WASHINGTON: Following the publication of a watchdog report last week that revealed problems causing a year-long delay in an amphibious warship’s construction schedule, the Navy told Breaking Defense the issues have been largely addressed, including some not discussed in the watchdog’s report.
The Government Accountability Office in a June 8 report laid out some reasons why the construction schedule for the amphibious assault ship Bougainville (LHA-8) had been delayed by 13 months with a projected delivery now in February 2025, Breaking Defense reported, including defects found in the ship’s main reduction gear and under staffing problems for the program at shipbuilder HII’s facilities.
A Navy spokeswoman told Breaking Defense today that while the schedule remains delayed, the GAO report was based on now-outdated information and “several challenges” have been “realized and overcome.”
“These challenges include main reduction gear equipment delivery delays, the need to incorporate an enhanced sensor suite, the operational need to provide a Joint Strike Fighter (JSF) capable platform at delivery, and the continued execution of ship construction during the COVID-19 pandemic,” said Navy spokeswoman Jamie Koehler.
The fact the accommodations for the F-35 Joint Strike Fighter and COVID-19 working conditions also contributed to the delay were not cited in GAO’s report.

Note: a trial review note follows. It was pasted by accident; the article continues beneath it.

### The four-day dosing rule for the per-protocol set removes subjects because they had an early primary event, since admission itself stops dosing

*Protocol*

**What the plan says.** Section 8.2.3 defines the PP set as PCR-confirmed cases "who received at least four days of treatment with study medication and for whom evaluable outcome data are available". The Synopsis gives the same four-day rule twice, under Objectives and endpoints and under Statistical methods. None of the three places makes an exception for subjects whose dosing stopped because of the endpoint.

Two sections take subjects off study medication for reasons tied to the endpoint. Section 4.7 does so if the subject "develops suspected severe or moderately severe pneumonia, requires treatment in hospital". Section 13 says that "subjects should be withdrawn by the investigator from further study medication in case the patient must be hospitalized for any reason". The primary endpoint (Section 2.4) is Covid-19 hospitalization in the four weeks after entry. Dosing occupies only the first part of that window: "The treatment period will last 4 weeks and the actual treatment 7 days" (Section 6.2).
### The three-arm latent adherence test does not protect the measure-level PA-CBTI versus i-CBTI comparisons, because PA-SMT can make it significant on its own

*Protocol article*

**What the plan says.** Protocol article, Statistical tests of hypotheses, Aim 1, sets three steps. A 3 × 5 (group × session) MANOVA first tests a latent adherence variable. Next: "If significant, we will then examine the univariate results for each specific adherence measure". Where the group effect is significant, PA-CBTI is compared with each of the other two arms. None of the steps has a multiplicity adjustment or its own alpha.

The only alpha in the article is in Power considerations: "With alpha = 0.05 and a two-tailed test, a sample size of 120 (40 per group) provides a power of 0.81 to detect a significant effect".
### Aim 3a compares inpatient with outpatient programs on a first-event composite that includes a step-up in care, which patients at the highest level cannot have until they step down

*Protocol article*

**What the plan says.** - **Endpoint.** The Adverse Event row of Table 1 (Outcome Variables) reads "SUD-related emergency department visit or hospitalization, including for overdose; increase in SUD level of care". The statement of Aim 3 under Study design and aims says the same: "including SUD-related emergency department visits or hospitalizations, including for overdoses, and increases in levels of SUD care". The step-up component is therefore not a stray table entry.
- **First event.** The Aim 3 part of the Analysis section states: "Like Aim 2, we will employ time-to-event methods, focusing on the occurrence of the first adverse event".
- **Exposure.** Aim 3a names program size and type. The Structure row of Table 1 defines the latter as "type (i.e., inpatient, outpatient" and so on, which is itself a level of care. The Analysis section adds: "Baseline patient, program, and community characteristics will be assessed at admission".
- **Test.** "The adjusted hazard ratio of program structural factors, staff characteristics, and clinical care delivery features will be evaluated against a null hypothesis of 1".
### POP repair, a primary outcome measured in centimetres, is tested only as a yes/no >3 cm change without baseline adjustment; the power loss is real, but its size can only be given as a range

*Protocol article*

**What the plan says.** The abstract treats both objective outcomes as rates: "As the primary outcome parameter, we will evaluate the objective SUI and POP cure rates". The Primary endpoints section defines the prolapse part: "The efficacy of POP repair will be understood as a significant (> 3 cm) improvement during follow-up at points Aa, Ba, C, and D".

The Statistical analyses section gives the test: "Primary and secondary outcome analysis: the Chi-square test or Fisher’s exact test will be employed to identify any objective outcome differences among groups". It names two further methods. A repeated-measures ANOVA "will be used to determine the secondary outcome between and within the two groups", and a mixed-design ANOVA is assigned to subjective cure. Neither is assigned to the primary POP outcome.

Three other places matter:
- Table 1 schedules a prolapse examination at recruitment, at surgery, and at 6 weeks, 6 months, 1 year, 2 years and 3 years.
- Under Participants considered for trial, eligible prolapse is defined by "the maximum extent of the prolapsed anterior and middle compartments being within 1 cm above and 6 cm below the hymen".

“The majority of the LHA-8 construction modules are now erected and both [main reduction gears] are now installed. Collaboration and detailed planning efforts have resulted in an updated delivery schedule that not only manages cost and schedule risks, but reflects a plan that will deliver the most capable LHA to date,” Koehler continued.
While GAO reports do provide information inside military programs not always disclosed publicly otherwise, they also usually lag behind several months between the time auditors interview service officials and the time their report is published.
“We will continue to execute the program plan that was developed to mitigate the risks associated with the integration of these additional capabilities,” LHA-8 prime contractor HII spokeswoman told Breaking Defense today. “Ingalls will also strive to continually provide insight into the most affordable and least impactful way to accomplish the overall objective of delivering relevant capabilities in the ships we deliver.”
The America-class ships replace the retired LHA-1 Tarawa-class vessels and are capable of transporting 1,350 Marines and their equipment to hostile shores.